NIH launches largest oil spill health study
A new study that will look at possible health effects of the Gulf of Mexico's Deepwater Horizon oil spill on 55,000 cleanup workers and volunteers has begun in towns across Louisiana, Mississippi, Alabama, and Florida. The study is the largest health study of its kind ever conducted among cleanup workers and volunteers, and is one component of a comprehensive federal response to the Deepwater Horizons oil spill.
Akinso: The National Institute of Environmental Health Sciences has launched The GuLF STUDY (Gulf Long-term Follow-up or GuLF Study).
Sandler: The GuLF Study is the largest study that’s ever been conducted on the health effects of oil spills.
Akinso: Dr. Dale Sandler is the principal investigator of the GuLF Study.
Sandler: The study is specifically for people who helped clean-up the Deep Water Horizons Gulf oil spill or had something to do related to that effort.
Akinso: The GuLF Study will reach out to some of the 100,000 people who took the cleanup worker safety training and to others who were involved in some aspect of the oil spill cleanup. The goal is to enroll 55,000 people in the study, but they must fit certain criteria.
Sandler: To be eligible for the Gulf study people had to have some connection to the Gulf oil spill clean up. Be it, by actually doing something that was potentially hazardous, like standing over the oil or working in a support capacity. There is no upper age limit. The younger age limit is 21. There is also no limit for where you live. Most of the people live in the four Gulf States.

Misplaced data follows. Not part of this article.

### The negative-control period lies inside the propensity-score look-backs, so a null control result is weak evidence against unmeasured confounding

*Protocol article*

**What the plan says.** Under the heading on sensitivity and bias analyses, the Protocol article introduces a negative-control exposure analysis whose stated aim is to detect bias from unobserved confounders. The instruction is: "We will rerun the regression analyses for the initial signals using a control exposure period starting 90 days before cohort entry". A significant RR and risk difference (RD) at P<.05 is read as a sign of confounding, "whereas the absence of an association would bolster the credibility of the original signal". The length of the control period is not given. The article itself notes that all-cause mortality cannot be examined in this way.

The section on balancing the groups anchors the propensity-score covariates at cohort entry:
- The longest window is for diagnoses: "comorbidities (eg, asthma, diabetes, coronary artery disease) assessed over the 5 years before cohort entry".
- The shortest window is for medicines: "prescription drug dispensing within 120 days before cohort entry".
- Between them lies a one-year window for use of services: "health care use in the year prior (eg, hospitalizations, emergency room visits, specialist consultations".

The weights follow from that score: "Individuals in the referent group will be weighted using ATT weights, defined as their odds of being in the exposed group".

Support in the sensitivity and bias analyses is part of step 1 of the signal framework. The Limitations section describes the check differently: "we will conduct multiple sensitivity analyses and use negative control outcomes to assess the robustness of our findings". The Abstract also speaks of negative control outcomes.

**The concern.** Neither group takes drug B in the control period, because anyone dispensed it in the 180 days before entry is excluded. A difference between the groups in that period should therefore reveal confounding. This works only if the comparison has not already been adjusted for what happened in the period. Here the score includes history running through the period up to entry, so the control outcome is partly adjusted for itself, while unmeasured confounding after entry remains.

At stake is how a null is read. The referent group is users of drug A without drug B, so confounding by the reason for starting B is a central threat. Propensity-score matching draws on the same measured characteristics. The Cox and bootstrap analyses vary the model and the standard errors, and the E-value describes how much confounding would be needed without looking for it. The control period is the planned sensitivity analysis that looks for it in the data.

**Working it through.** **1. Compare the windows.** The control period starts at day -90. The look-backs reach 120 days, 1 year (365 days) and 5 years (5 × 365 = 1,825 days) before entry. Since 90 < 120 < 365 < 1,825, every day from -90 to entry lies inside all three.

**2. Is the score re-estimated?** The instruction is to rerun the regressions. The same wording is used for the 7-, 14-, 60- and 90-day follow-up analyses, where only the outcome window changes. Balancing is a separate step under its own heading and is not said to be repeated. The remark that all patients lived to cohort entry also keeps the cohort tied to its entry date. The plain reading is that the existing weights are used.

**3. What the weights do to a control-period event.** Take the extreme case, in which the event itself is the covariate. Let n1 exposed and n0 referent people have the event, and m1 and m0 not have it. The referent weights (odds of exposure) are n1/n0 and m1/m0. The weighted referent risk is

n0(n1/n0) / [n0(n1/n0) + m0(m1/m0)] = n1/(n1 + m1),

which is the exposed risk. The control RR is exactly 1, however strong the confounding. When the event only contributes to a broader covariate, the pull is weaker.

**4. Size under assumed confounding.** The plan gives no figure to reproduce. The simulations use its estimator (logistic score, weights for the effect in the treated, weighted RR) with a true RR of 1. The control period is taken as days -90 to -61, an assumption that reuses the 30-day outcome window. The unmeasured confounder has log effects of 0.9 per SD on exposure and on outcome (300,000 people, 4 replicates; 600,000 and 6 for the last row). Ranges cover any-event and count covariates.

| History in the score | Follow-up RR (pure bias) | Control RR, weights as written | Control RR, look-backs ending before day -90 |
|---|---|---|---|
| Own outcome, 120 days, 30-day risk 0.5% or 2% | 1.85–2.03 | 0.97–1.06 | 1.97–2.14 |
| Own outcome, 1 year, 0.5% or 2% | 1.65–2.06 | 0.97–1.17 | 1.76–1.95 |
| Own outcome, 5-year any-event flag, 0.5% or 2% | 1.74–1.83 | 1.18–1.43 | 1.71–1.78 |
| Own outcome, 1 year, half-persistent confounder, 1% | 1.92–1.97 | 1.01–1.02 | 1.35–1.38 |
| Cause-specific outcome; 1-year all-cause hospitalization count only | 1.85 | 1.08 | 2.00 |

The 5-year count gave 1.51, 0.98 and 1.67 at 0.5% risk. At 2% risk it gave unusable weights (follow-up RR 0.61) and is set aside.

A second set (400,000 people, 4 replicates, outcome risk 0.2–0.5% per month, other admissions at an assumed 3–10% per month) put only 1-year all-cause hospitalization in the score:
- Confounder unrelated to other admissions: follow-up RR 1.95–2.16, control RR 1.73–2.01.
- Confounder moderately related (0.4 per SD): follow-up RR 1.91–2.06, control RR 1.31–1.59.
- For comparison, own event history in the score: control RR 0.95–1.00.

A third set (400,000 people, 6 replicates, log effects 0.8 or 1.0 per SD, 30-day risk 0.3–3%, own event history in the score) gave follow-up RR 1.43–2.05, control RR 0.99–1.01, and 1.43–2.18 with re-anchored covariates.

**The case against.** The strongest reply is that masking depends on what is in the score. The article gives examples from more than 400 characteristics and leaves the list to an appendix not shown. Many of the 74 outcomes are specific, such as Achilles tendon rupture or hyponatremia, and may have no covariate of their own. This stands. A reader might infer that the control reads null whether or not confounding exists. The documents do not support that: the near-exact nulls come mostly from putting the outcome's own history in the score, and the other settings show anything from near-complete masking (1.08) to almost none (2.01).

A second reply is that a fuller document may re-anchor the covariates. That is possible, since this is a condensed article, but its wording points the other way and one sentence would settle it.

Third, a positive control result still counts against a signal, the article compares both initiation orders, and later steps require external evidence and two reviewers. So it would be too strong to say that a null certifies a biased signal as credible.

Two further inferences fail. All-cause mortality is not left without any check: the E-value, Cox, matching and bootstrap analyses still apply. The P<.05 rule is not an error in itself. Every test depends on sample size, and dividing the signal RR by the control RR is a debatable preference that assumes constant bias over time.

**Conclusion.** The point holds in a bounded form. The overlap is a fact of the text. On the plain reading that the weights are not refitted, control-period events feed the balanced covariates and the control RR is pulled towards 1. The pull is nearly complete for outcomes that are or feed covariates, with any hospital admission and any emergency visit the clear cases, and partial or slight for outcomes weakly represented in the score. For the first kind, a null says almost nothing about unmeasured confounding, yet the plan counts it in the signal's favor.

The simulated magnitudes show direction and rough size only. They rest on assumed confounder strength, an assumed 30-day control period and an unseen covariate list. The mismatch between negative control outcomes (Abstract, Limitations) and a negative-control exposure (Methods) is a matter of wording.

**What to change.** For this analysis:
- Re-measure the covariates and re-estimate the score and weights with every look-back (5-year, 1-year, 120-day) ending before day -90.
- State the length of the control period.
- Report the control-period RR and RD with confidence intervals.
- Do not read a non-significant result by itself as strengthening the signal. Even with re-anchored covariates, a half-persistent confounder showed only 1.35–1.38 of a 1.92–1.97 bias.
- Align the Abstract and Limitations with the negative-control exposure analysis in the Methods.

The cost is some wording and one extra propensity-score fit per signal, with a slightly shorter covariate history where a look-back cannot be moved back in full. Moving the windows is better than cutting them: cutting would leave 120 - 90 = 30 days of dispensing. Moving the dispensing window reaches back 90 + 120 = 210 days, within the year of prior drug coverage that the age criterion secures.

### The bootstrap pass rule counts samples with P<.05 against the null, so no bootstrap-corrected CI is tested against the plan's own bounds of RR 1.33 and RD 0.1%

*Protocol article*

Akinso: Dr. Sandler explains that about 20,000 of the people who enroll in this study will participate in a home visit.
Sandler: And that home visit will involve a very brief clinical exam, where we will measure lung function and blood pressure, height and weight and collect some biological blood samples. And we will be following up these 20,000 people who do the home visits with more actively by asking them to complete telephone interviews ever couple of years.
Akinso: The study has been developed to make participation as easy and convenient as possible. Dr. Sandler says the study will keep all personal information private.
Sandler: We are working under the privacy act. And information on individuals is of course kept private and confidential but the data we generate we will be sharing. We will actually make raw data available for others to use as part of our goals for doing this study in the open and having as many people as possible take advantage of the information we’re collecting.
Akinso: Over time, the GuLF STUDY will generate important data that may help inform policy decisions on health care and health services in the region. Findings may also influence responses to other oil spills in the future. For more information, call the GuLF Study toll-free number at 1-855-644-4853 or visit www.niehs.nih.gov/GuLFSTUDY. This is Wally Akinso at the National Institutes of Health, Bethesda, Maryland.